Previously unimaginable insights into the cell nucleus

The blueprint of life lies carefully folded in the nucleus of the cell. But how do we fit up to two metres of DNA into a cell nucleus that is only six micrometres in diameter? This is an important question because the arrangement of DNA in chromosomes determines which genes are read in gene expression, and how DNA can be repaired and amplified. Prof Christof Gebhardt, scientist at Ulm University's Institute of Biophysics, conducts research into the architecture of chromatic threads. He has been awarded a Starting Grant worth € 1.5 million for his research project by the European Research Council.

Prof Christof Gebhardt
Prof Christof Gebhardt working on a laser measuring equipment

ERC Starting Grant for Project ChromArch

Research Project

Single Molecule Mechanisms of Spatio-Temporal Chromatin Architecture (ChromArch) –  Investigation of molecular mechanisms causing certain chromatin structures in the cell nucleus

Project Leader

Prof Christof Gebhardt

Ammount of Funding

ca. 1.5 million Euro

Programme and Sponsor

Starting Grant of the European Research Council (ERC)

Funding Period

2015 - 2020


Prof Christof Gebhardt
Institute of Biophysics

Focusing on genome architecture

In the "Spatio-Temporal Chromatin Architecture" (ChromArch) project, the biophysicist studies the spatial and temporal principles that underlie the organisation of chromatin using single molecules in living cells. In this connection, Christof Gebhardt uses reflected light-sheet microscopy (RLSM), a technique that he developed as a post-doc at Harvard University. With this method, scientists can image very thin slices of a cell, and observe the DNA structure and processes deep in the cell. Previously, researchers required numerous cells in order to identify the structure of the genetic material - only to obtain average values. The new microscopy method also has a high degree of sensitivity for fluorescence applications.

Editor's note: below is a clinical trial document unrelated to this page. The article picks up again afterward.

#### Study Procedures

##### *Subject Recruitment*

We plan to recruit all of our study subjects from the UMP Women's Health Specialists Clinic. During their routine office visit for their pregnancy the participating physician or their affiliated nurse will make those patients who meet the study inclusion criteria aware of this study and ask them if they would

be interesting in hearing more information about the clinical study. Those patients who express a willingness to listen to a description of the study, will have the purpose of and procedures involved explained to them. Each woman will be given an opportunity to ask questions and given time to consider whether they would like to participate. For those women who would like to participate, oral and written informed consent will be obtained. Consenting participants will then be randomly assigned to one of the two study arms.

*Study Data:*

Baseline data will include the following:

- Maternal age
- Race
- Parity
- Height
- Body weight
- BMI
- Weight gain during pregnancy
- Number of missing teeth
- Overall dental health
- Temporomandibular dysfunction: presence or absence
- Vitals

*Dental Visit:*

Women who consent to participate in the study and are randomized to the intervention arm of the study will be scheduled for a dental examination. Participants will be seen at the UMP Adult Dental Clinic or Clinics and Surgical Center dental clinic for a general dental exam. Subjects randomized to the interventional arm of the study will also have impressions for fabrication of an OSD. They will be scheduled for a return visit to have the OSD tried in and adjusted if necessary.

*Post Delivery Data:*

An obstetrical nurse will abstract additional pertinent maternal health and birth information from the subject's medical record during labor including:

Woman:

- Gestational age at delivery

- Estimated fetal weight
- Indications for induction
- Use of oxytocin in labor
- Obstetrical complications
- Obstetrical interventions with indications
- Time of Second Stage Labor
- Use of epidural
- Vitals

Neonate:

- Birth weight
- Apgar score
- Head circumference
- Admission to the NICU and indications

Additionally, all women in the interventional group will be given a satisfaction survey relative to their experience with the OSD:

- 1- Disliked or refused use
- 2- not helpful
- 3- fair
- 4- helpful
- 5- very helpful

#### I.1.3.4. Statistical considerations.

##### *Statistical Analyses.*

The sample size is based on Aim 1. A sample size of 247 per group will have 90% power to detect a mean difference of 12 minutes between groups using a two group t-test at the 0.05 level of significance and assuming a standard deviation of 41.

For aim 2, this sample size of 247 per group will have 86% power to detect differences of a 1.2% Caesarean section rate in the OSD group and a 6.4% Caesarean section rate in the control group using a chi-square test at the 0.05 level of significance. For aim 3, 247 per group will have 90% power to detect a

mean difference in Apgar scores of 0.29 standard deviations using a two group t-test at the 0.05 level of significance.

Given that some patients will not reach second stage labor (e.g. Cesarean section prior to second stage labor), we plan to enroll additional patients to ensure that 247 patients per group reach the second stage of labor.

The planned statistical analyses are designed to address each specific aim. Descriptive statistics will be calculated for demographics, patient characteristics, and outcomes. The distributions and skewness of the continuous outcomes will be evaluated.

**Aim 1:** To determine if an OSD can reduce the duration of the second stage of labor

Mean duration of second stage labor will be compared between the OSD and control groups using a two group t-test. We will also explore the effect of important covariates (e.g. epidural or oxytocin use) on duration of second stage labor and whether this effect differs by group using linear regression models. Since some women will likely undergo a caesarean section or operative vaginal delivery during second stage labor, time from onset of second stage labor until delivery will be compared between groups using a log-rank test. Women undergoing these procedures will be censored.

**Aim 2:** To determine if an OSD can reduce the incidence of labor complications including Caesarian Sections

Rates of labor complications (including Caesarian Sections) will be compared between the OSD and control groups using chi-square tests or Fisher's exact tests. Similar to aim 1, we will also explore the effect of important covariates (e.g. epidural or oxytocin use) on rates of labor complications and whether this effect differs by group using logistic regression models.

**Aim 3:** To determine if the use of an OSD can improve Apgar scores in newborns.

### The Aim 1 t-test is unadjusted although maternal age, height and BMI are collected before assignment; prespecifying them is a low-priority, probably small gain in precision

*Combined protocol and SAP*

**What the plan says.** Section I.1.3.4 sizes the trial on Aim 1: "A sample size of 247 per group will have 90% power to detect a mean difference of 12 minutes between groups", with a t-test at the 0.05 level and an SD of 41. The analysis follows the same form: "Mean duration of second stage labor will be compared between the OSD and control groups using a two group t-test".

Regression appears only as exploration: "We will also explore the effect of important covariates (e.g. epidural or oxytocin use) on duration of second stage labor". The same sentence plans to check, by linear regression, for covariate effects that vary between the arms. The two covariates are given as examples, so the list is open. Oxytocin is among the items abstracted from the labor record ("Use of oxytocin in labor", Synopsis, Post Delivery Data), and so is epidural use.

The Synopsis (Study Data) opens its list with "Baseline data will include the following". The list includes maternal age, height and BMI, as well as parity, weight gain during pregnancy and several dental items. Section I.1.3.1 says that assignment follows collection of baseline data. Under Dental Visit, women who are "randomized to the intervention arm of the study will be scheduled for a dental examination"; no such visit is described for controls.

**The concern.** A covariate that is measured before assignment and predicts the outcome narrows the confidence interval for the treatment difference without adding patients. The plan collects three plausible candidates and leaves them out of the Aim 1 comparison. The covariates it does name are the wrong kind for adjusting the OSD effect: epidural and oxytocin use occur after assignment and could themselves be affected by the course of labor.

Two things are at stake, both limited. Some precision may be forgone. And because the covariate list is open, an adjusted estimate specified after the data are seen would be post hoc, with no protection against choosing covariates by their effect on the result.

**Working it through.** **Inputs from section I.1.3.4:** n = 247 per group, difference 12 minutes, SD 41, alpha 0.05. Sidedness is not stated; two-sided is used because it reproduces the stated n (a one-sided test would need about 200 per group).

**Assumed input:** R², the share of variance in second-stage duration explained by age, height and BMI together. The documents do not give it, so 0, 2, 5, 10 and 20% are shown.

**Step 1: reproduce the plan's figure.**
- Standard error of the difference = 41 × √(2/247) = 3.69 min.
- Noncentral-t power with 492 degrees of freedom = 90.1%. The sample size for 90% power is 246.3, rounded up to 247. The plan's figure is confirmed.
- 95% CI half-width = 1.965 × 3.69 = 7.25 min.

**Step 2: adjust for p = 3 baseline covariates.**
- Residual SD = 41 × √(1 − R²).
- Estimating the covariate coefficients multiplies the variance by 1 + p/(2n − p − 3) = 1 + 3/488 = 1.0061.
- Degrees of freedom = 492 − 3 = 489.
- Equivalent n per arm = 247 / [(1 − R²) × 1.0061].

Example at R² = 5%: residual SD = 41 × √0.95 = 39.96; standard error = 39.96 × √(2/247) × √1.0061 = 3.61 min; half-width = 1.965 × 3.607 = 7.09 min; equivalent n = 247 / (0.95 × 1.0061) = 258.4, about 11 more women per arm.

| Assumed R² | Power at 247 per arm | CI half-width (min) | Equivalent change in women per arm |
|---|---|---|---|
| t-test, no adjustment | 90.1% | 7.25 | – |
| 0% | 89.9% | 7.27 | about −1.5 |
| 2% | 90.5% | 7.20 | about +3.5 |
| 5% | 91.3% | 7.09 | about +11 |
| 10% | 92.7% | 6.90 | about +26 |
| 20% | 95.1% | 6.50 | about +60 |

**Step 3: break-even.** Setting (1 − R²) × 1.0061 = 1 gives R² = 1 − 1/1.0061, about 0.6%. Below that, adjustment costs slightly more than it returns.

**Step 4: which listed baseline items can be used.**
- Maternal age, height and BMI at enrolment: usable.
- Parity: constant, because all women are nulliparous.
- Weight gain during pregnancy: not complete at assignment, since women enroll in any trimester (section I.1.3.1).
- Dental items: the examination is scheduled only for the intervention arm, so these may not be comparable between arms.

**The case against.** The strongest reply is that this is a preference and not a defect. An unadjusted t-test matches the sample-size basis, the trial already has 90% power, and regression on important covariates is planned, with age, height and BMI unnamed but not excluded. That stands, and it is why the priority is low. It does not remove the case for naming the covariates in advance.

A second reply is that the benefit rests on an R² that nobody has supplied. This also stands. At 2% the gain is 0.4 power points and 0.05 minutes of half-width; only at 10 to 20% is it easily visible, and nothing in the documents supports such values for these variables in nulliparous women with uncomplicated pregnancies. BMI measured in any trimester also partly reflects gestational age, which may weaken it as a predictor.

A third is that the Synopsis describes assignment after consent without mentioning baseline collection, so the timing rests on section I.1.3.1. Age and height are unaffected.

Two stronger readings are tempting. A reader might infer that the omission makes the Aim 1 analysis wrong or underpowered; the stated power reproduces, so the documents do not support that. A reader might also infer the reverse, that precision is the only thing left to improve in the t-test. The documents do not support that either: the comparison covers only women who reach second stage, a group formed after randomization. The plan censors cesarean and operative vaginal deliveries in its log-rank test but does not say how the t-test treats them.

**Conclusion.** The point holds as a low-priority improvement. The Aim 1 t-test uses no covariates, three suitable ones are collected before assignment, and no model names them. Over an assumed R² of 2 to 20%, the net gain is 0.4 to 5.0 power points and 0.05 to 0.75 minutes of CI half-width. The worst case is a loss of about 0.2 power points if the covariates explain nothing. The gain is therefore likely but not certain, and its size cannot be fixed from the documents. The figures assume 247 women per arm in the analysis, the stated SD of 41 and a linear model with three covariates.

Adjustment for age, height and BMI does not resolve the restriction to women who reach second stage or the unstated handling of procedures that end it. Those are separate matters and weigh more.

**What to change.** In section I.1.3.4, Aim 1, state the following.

Scheme of RLS microscopy
Principal sketch of RLS-Microscopy: a light sheet is directed in such a way that only a very thin layer of the cell will be excited and the fluorescence of single molecules in the cell nucleus is detected.

The art of packaging in chromosomes

Previously unimaginable insights into the cell nucleus have now become possible: Prof Gebhardt will investigate which molecular mechanisms cause the genome to develop certain chromatin structures. For example, loops ensure that enhancers and promoter regions interact. This corresponds to the starting signal of so-called protein biosynthesis, in which a DNA copy (messenger RNA) is translated into amino acids. This is how important building blocks of the body are formed. Altogether, the biophysicist will compare structures that differ only slightly in each cell.

Until 2020 – when the Starting Grant expires – Gebhardt will mainly concentrate on developing the methodology. He will then investigate the arrangement of the genome, which would be the envy of every packaging artist.

Detected fluorescence signal of single molecules in the cell nucleus
Detected fluorescence signal of single molecules in the cell nucleus

Starting support for an early-stage researcher

Early-stage researchers can apply to the European Research Council for a Starting Grant five to seven years after completing their PhD. Their research group should still be at the development stage. A panel of high-level experts decides which projects are eligible for funding; up to € 2 million in funding is awarded over a period of five years. In 2014, 328 projects from the 3,200 applications submitted were successful.

It represents Ulm University’s third Starting Grant: Prof Jens Michaelis, Head of the Institute of Biophysics, and Prof Timo Jacob (Institute of Electrochemistry) were also awarded Starting Grants in the past. “The procedure in Brussels was very time-consuming, and the chances of success were slim,” recollects Prof Gebhardt. Which is why he was all the more delighted about the pledge.